FYI: Voltage does not come from the ignition magneto on that engine. It has an alternator even though it is pull start. Something I would have thought that you would know and understand in order to conduct electrical tests on it. Now knowing you did not know that, I question whether you were conducting tests correctly.Clue me in on this one. Having "no idea"? FYI voltage is induced by magnet attached to flywheel. Where does electrical energy come from, to activate blade clutch, if it isn't from the energy created by the magneto? With no battery, no alternator? Pull start motor only.
Just so you know, I know what a magneto is and how it works. Yes, it supplies electrical pulses. That's it. It fires the spark plug. It DOES NOT create electricity for use in the rest of the wiring system. It's ONLY function is ignition/spark. I know all about point ignition and magneto ignition. Don't need any explanation.Just so you know, a magneto DOES create voltage, technically it supplies pulses of high voltage. Other electronic parts in the circuit are using that magneto voltage to supply current to the electric clutch so it can move the blades. The original Briggs points-style magnetos had about 6 -8 volts on the primary when pulling the starter rope and around 300 - 400 volts on primary when actually running.
That is correct, YOU did not. If you read, I was quoting brian.joe.kelly, not you. (eye roll)the electric PTO, I never stated anything about an "engagement" motor, Also I never used the word "solenoid" in any of my original threads here. You're projecting words on me, which I never stated.
Again.... I was quoting brian.joe.kelly, not you.Yeah, I agree that "safety interlock system isn't working correctly". That statement and 99 cents might get you a cup of coffee. Although all comments are appreciated, yours are no better than any of the other posts, basically which are as good as a needle in a haystack right now. I'll let the Scag mechanic confirm that I have a bad wiring harness somewhere. I'll let you know what the professional Scag mechanics find out for me this week. I'm 95% confident that I've already ruled out neutral switches and PTO switch at this point, so far spending about $100 in parts that I didn't actually need but sometimes you get lucky with the shotgun approach.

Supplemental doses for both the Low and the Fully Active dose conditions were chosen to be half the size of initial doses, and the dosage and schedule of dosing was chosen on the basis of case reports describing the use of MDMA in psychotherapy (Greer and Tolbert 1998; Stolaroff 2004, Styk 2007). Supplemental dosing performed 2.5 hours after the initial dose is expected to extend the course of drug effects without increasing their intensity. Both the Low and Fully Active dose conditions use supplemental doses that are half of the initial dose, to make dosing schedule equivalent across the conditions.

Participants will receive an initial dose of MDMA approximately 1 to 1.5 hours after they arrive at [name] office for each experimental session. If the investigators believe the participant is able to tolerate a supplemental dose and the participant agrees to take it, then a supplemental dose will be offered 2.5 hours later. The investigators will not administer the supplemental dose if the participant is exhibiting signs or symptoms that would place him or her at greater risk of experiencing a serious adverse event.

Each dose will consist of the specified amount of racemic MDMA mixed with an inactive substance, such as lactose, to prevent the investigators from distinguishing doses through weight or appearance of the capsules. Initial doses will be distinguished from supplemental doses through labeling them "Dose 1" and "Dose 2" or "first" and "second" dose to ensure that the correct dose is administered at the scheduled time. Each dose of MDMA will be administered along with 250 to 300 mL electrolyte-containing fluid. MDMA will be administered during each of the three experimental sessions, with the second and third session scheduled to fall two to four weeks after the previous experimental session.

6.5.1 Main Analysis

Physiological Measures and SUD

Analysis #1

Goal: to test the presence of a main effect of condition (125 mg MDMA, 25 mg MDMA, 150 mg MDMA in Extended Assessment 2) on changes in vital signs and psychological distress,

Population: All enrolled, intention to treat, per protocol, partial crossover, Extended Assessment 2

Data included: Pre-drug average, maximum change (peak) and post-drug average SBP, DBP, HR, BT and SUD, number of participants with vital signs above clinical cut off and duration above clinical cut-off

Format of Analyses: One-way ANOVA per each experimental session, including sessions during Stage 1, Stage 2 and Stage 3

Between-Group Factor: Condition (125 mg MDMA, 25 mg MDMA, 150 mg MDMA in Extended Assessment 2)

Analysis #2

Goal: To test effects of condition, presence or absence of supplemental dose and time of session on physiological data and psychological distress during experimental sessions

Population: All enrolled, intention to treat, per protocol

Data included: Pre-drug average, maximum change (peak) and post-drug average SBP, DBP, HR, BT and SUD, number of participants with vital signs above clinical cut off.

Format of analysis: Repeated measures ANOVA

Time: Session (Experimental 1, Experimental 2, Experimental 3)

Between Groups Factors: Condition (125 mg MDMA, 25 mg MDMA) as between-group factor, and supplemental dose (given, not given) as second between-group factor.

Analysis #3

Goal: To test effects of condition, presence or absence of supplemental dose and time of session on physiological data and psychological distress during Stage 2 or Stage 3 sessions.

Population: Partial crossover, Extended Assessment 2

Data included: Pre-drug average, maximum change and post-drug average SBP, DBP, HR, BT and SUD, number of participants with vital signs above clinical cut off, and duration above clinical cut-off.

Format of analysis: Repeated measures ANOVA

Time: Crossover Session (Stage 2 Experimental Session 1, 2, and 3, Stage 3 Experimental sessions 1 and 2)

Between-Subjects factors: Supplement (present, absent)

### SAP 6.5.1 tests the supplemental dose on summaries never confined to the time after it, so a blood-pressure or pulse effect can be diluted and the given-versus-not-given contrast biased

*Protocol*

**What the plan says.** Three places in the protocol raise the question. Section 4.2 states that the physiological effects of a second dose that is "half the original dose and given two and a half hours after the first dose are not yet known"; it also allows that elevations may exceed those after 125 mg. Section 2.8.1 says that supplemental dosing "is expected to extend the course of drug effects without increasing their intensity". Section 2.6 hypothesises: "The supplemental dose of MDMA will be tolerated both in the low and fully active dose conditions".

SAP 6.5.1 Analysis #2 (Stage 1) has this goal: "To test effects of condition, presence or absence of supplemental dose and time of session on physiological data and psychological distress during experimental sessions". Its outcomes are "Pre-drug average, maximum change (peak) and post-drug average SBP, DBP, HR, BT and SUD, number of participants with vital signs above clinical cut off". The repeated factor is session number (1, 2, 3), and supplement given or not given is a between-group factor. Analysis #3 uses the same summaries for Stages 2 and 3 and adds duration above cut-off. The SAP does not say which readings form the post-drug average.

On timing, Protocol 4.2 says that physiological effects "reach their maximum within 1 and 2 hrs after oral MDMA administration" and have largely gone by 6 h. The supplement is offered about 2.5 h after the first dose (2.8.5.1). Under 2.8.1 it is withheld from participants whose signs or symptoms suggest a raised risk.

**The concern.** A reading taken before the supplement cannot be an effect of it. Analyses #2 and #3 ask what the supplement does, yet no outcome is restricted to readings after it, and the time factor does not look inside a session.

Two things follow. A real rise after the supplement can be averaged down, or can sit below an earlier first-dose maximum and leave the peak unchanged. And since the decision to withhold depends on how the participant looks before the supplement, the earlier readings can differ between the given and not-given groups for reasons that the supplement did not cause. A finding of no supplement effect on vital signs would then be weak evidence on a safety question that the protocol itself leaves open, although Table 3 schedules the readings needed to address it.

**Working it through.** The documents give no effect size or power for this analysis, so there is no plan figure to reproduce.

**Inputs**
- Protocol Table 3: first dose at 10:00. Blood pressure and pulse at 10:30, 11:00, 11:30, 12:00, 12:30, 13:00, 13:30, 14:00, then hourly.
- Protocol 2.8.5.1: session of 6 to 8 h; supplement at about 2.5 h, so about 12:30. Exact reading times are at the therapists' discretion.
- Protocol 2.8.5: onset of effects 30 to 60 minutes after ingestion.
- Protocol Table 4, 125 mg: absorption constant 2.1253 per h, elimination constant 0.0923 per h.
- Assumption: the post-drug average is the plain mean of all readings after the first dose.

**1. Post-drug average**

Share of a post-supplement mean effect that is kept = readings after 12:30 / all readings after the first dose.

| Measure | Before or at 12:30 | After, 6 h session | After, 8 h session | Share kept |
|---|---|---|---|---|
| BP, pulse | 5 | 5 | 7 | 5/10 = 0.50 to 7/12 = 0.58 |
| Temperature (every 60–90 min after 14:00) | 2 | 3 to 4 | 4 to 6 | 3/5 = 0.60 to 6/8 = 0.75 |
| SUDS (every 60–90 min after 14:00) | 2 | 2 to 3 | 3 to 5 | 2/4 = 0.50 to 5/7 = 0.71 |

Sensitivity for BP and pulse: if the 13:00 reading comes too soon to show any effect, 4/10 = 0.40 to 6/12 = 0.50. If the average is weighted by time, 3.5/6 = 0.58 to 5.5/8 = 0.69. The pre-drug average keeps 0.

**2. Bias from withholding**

I'm glad you took it to a "professional Scag mechanic". After giving a bit of thought to this whole deal, I bet you find out that you have/had a bad Regulator/Rectifier on the motor. Trying to solve an electrical issue over the internet for someone else is ALWAYS a "needle in a haystack". I don't know why people think it would be anything other than that. I literally can't see your machine, or conduct tests on it, and I have no idea if you are conducting the tests properly. I don't even know for sure 100% that the information you are giving is true. If you conducted a test improperly, then report information back to us, it is true information to YOU, but not actually true since the test was not conducted properly. I think it is just awesome you finally took it to a professional. Let us know what they find.
And if you are going to harp on someone about something they said, make sure they were actually talking to you, as in quoting you, not someone else. A "shotgun" approach is NEVER the way to solve a problem. Yep.... sometimes you get lucky. Most of the time you just waste your time and create even more problems replacing components that were not bad. Problem is compounded if you bought parts via the internet and not at the dealer, because in the case of electrical parts, particularly safety switches, you may receive the wrong part. Two different seat switches for example can look exactly the same, except one is a N/O and one a N/C switch. But by visual inspection they are exactly the same. Only when you test the switch with a DVOM do you find that is is incorrect. And that is only if you know the difference between the two types of switches and know which one your machine actually uses. It's a sh!t show trying to diagnose electrical issue online.